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After a long wait my first paper is finally out. The title is “Population genomics of the wild yeast Saccharomyces paradoxus: Quantifying the life cycle“. It is open access and can be downloaded here.

Abstract

Most microbes have complex life cycles with multiple modes of reproduction that differ in their effects on DNA sequence variation. Population genomic analyses can therefore be used to estimate the relative frequencies of these different modes in nature. The life cycle of the wild yeast Saccharomyces paradoxus is complex, including clonal reproduction, outcrossing, and two different modes of inbreeding. To quantify these different aspects we analyzed DNA sequence variation in the third chromosome among 20 isolates from two populations. Measures of mutational and recombinational diversity were used to make two independent estimates of the population size. In an obligately sexual population these values should be approximately equal. Instead there is a discrepancy of about three orders of magnitude between our two estimates of population size, indicating that S. paradoxus goes through a sexual cycle approximately once in every 1,000 asexual generations. Chromosome III also contains the mating type locus (MAT), which is the most outbred part in the entire genome, and by comparing recombinational diversity as a function of distance from MAT we estimate the frequency of matings to be ~ 94% from within the same tetrad, 5% with a clonemate after switching the mating type, and 1% outcrossed. Our study illustrates the utility of population genomic data in quantifying life cycles.

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Tsai I.J, Bensasson D, Burt A, and Koufopanou V
Population genomics of the wild yeast Saccharomyces paradoxus: Quantifying the life cycle
PNAS 2008 : 0707314105v1-0.

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A month ago Wong et al [1] brought up the issue of sequence alignment uncertainty and spanned wide interests. They studied 1502 sets of orthologous gene sequences from 7 yeast species, and aligned the sets with 7 mostly used alignment programs. This produced 7*1502 alignments.

When trying to estimate the phylogenies of these alignments, 46.2% of the 1502 sets yielded one or more differing trees (out of possible 7). The inconsistency of the trees was caused by the different algorithms in the programs. The main approach to tackle this kind of problem is by filtering out the ‘ambiguous’ parts, but this will cause too much of the primary data being excluded. Those actual informative substitutions will also likely to be removed. Not just phylogeny studies, but like other tests of selection or population genetics parameters, depends on the alignment. Only ~9% of ORFs that show signature of positive selection (from dn/ds ratio) from the sets are consistent in all 7 alignments, while the rest were sensitive to the method of alignments.

Rokas [2] had a summary about the study, emphasizing that perhaps it’s not the programs’ prone to errors. The genes and the new sequences are just harder to align (as opposed to all the ones that were studied before because they were easy to align). Perhaps there is no single alignment, rather a distribution of alignments that served as a prior. Thirst for science has given a basic summary of the emerging statistical procedures to tackle alignment uncertainty, and Thomas Mailund has a bit more details.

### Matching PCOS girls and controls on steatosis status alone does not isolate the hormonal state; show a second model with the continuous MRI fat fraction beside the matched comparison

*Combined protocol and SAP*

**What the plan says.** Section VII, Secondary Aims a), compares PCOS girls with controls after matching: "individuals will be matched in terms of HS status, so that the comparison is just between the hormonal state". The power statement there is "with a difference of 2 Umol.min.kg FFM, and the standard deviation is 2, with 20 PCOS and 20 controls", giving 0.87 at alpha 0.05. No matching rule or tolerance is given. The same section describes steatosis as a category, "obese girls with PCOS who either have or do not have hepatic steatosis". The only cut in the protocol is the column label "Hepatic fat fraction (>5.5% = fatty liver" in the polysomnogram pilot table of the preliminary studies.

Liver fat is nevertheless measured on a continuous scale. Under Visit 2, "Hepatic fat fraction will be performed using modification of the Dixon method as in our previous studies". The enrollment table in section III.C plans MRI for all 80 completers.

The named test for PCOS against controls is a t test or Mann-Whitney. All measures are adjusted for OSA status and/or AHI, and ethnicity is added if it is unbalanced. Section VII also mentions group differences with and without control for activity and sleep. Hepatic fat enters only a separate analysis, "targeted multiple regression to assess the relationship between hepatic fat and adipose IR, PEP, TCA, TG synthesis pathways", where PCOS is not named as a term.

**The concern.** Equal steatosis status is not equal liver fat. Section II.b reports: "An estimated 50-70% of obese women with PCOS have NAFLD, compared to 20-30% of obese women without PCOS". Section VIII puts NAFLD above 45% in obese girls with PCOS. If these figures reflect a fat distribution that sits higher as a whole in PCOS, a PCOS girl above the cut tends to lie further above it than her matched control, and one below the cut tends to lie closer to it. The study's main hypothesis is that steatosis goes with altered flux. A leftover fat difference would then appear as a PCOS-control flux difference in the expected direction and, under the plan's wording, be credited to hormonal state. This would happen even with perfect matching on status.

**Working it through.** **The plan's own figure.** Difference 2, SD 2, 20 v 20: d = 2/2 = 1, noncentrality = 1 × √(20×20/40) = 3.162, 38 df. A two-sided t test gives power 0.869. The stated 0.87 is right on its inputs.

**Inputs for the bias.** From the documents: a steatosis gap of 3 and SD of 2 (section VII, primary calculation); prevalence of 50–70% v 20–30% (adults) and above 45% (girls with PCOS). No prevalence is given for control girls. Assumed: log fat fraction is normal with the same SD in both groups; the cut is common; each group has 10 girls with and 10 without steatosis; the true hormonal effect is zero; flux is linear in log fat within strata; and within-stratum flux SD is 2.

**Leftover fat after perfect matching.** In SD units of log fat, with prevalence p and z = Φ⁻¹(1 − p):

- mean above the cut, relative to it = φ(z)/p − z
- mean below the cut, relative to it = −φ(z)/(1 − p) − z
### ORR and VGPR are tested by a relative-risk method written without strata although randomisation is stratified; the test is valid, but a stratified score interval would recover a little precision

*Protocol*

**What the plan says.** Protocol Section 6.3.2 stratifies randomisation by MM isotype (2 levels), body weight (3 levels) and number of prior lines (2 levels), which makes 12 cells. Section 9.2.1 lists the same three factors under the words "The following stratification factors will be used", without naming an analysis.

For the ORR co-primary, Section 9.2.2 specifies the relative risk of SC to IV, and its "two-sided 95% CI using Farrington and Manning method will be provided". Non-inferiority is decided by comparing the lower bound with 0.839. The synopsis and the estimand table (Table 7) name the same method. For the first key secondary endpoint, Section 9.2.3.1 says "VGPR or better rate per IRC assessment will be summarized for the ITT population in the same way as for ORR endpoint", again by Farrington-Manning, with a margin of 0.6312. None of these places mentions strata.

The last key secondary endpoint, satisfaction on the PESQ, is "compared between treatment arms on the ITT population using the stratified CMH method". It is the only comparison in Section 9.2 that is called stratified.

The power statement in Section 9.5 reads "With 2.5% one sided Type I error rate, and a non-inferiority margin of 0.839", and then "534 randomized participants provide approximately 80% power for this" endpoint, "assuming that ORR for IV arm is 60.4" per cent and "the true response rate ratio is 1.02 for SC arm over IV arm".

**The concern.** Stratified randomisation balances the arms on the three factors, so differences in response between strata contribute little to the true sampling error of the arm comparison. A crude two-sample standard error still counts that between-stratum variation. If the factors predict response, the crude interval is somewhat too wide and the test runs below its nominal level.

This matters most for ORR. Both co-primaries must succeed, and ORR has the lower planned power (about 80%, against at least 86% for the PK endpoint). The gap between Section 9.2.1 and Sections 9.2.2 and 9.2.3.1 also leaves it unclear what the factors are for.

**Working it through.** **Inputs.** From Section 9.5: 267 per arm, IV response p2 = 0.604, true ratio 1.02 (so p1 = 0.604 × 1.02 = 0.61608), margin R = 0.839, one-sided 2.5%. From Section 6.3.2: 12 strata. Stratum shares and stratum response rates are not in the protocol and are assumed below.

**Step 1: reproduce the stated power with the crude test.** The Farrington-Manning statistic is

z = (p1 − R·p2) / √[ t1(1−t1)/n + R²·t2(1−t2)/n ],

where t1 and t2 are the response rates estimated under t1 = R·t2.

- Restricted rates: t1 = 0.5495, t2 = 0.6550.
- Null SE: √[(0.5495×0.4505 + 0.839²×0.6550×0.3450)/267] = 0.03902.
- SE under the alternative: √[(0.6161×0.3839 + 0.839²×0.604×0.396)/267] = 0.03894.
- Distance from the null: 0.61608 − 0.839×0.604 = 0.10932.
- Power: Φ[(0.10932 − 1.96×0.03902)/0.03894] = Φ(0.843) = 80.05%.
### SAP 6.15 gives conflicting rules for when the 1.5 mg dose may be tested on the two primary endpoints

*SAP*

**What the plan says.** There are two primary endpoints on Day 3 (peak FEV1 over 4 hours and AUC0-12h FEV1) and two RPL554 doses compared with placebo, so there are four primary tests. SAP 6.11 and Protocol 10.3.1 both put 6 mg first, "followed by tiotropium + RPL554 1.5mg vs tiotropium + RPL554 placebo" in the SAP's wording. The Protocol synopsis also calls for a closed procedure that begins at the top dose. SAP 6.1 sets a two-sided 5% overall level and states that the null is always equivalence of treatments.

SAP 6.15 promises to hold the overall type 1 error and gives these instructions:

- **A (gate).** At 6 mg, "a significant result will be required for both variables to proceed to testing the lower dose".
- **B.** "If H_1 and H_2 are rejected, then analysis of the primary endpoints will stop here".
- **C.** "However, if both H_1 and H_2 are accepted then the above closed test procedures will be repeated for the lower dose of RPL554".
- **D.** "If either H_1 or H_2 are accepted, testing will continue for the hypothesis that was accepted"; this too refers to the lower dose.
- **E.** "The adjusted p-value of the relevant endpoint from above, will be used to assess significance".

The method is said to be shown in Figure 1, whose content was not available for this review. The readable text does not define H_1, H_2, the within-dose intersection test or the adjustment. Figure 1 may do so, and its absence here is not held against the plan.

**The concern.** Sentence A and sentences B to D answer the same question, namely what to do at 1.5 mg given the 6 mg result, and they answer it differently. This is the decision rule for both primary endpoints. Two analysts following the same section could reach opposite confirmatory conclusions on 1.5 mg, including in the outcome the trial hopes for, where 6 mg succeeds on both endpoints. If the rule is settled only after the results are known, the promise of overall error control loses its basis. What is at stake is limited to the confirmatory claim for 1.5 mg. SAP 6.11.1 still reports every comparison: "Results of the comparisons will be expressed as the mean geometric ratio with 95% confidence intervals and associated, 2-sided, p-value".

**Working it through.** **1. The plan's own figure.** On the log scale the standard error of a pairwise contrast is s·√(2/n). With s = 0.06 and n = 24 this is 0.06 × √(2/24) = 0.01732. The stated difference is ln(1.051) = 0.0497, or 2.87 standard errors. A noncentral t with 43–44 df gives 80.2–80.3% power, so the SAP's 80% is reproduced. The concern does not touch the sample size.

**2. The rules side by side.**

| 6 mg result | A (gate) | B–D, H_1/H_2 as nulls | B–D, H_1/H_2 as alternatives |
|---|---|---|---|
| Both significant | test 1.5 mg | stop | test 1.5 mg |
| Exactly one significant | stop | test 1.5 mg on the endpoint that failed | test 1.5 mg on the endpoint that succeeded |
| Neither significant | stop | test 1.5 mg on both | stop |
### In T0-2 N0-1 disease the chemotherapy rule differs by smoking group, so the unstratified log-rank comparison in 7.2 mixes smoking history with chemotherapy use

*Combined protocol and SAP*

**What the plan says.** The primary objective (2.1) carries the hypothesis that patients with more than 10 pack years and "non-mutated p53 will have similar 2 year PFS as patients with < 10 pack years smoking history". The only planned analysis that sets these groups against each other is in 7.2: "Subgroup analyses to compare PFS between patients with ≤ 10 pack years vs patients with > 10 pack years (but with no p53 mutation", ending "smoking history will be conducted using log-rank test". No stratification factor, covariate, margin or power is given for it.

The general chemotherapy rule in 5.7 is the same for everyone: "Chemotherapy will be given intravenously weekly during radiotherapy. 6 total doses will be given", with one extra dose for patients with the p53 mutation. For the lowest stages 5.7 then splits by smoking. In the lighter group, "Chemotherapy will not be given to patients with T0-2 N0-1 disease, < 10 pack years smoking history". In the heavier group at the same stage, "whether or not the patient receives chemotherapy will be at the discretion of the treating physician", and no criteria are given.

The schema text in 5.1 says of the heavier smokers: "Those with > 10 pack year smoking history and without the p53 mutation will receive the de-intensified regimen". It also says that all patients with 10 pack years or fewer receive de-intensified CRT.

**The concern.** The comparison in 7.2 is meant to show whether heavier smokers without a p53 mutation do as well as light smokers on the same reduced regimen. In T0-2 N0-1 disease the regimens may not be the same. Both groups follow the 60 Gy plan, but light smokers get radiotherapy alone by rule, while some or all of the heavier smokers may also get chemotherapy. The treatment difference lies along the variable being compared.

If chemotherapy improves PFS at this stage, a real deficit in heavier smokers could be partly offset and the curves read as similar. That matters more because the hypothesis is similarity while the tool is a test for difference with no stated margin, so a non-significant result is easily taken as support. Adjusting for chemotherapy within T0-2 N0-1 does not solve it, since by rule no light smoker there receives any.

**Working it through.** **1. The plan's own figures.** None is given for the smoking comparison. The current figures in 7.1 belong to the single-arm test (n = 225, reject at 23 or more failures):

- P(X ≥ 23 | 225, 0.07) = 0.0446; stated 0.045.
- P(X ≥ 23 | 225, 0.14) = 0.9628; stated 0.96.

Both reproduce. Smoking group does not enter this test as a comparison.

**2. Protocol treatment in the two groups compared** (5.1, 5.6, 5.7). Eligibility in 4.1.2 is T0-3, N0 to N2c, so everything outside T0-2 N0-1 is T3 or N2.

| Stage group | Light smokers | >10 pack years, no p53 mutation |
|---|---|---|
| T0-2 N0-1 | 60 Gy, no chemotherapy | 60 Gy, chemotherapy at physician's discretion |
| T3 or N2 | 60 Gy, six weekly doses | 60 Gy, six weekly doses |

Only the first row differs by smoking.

About few weeks later Margulies [3] also published a new commentary raising the same issue again, this time from observations in recent studies and a new study from Lunter et al [4]. According to Lunter et al., more than 15% of aligned bases between current human-mouse genome-wide alignments are incorrect. Attempts to improve the alignment by making indels more evolutionary realistic have only shown modest improvement. It seems that the alignment errors could not be easily resolved, again reinforcing a need for a probabilistic formalism on multiple sequence alignments.

Putting alignment uncertainty problem aside, there is also another related fundamental problem: sequencing errors. These sequencing errors will obviously affect the alignment. Logically it seems wrong to align with possible erroneous bases first then mask them into missing data after the alignment is created. Nevertheless it would be also be more complicated to mask the low quality sequences into missing data then align the sequences (a fifth base instead of four?). At the emergence of multiple genomes resequencing project, the consideration of base quality and alignments correctness need to be incorporated into all genomic studies.

Other bloggers’ comment here, and here.

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1. Wong, K.M., Suchard, M.A., Huelsenbeck, J.P. (2008). Alignment Uncertainty and Genomic Analysis. Science, 319(5862), 473-476. DOI: 10.1126/science.1151532

2.Rokas, A. (2008). GENOMICS: Lining Up to Avoid Bias. Science, 319(5862), 416-417. DOI: 10.1126/science.1153156

3. Marguiles E.H. (2008) Confidence in Comparative Genomics 18(2):199-200 DOI: 10.1101/gr.7228008

4. Lunter G, Rocco A, Mimouni N, Heger A, Caldeira A, Hein J. Uncertainty in homology inferences: Assessing and improving genomic sequence alignment. (2008) Genome Res. 18(2):298-309 DOI: 10.1101/gr.6725608

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